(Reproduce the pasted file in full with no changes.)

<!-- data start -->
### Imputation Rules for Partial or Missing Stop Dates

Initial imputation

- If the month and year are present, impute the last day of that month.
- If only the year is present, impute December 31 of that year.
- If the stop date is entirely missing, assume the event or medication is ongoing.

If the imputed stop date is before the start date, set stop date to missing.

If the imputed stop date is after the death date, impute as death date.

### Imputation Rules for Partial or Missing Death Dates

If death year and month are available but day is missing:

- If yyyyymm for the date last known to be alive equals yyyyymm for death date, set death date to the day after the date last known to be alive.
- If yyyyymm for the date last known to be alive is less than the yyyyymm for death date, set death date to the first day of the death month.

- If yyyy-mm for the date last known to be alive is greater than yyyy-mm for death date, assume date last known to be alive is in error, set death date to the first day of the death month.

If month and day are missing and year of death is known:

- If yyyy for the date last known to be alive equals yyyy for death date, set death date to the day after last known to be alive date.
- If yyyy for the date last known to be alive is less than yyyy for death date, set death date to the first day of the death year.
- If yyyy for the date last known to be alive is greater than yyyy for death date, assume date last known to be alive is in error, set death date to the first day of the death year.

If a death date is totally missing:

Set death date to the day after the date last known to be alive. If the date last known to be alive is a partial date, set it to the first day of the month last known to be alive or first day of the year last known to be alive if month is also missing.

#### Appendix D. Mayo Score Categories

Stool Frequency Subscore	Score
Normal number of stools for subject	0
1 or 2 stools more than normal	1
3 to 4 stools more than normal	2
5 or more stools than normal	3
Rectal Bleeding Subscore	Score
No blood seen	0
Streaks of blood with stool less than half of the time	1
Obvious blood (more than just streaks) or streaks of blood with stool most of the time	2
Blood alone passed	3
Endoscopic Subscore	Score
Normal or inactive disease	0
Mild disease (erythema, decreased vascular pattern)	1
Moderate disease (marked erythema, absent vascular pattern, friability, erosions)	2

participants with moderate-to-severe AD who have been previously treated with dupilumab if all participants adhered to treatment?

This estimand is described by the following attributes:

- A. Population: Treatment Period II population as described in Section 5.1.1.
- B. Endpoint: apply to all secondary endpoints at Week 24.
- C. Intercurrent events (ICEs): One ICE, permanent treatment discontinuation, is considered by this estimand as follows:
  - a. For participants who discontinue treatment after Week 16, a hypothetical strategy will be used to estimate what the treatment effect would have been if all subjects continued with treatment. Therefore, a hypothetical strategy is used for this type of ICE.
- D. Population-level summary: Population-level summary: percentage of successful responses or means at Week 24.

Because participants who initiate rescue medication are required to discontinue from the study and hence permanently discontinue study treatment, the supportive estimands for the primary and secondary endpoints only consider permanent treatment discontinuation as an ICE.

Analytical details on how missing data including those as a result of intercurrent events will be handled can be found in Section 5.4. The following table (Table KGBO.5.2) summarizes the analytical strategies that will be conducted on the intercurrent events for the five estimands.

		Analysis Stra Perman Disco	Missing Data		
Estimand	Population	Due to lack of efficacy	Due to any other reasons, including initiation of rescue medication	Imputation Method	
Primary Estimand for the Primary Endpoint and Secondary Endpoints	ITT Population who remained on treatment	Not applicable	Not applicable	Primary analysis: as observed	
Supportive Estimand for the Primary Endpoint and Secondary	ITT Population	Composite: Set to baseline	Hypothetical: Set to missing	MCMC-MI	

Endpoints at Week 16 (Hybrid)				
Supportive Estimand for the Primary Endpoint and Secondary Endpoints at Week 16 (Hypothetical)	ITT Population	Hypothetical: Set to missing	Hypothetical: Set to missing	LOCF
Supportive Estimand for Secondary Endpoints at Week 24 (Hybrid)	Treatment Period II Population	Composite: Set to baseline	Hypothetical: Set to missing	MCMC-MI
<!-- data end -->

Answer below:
### Imputation Rules for Partial or Missing Stop Dates

Initial imputation

- If the month and year are present, impute the last day of that month.
- If only the year is present, impute December 31 of that year.
- If the stop date is entirely missing, assume the event or medication is ongoing.

If the imputed stop date is before the start date, set stop date to missing.

If the imputed stop date is after the death date, impute as death date.

### Imputation Rules for Partial or Missing Death Dates

If death year and month are available but day is missing:

- If yyyyymm for the date last known to be alive equals yyyyymm for death date, set death date to the day after the date last known to be alive.
- If yyyyymm for the date last known to be alive is less than the yyyyymm for death date, set death date to the first day of the death month.

- If yyyy-mm for the date last known to be alive is greater than yyyy-mm for death date, assume date last known to be alive is in error, set death date to the first day of the death month.

If month and day are missing and year of death is known:

- If yyyy for the date last known to be alive equals yyyy for death date, set death date to the day after last known to be alive date.
- If yyyy for the date last known to be alive is less than yyyy for death date, set death date to the first day of the death year.
- If yyyy for the date last known to be alive is greater than yyyy for death date, assume date last known to be alive is in error, set death date to the first day of the death year.

If a death date is totally missing:

Set death date to the day after the date last known to be alive. If the date last known to be alive is a partial date, set it to the first day of the month last known to be alive or first day of the year last known to be alive if month is also missing.

#### Appendix D. Mayo Score Categories

Stool Frequency Subscore	Score
Normal number of stools for subject	0
1 or 2 stools more than normal	1
3 to 4 stools more than normal	2
5 or more stools than normal	3
Rectal Bleeding Subscore	Score
No blood seen	0
Streaks of blood with stool less than half of the time	1
Obvious blood (more than just streaks) or streaks of blood with stool most of the time	2
Blood alone passed	3
Endoscopic Subscore	Score
Normal or inactive disease	0
Mild disease (erythema, decreased vascular pattern)	1
Moderate disease (marked erythema, absent vascular pattern, friability, erosions)	2

participants with moderate-to-severe AD who have been previously treated with dupilumab if all participants adhered to treatment?

This estimand is described by the following attributes:

- A. Population: Treatment Period II population as described in Section 5.1.1.
- B. Endpoint: apply to all secondary endpoints at Week 24.
- C. Intercurrent events (ICEs): One ICE, permanent treatment discontinuation, is considered by this estimand as follows:
  - a. For participants who discontinue treatment after Week 16, a hypothetical strategy will be used to estimate what the treatment effect would have been if all subjects continued with treatment. Therefore, a hypothetical strategy is used for this type of ICE.
- D. Population-level summary: Population-level summary: percentage of successful responses or means at Week 24.

Because participants who initiate rescue medication are required to discontinue from the study and hence permanently discontinue study treatment, the supportive estimands for the primary and secondary endpoints only consider permanent treatment discontinuation as an ICE.

Analytical details on how missing data including those as a result of intercurrent events will be handled can be found in Section 5.4. The following table (Table KGBO.5.2) summarizes the analytical strategies that will be conducted on the intercurrent events for the five estimands.

		Analysis Stra Perman Disco	Missing Data		
Estimand	Population	Due to lack of efficacy	Due to any other reasons, including initiation of rescue medication	Imputation Method	
Primary Estimand for the Primary Endpoint and Secondary Endpoints	ITT Population who remained on treatment	Not applicable	Not applicable	Primary analysis: as observed	
Supportive Estimand for the Primary Endpoint and Secondary	ITT Population	Composite: Set to baseline	Hypothetical: Set to missing	MCMC-MI	

Endpoints at Week 16 (Hybrid)				
Supportive Estimand for the Primary Endpoint and Secondary Endpoints at Week 16 (Hypothetical)	ITT Population	Hypothetical: Set to missing	Hypothetical: Set to missing	LOCF
Supportive Estimand for Secondary Endpoints at Week 24 (Hybrid)	Treatment Period II Population	Composite: Set to baseline	Hypothetical: Set to missing	MCMC-MI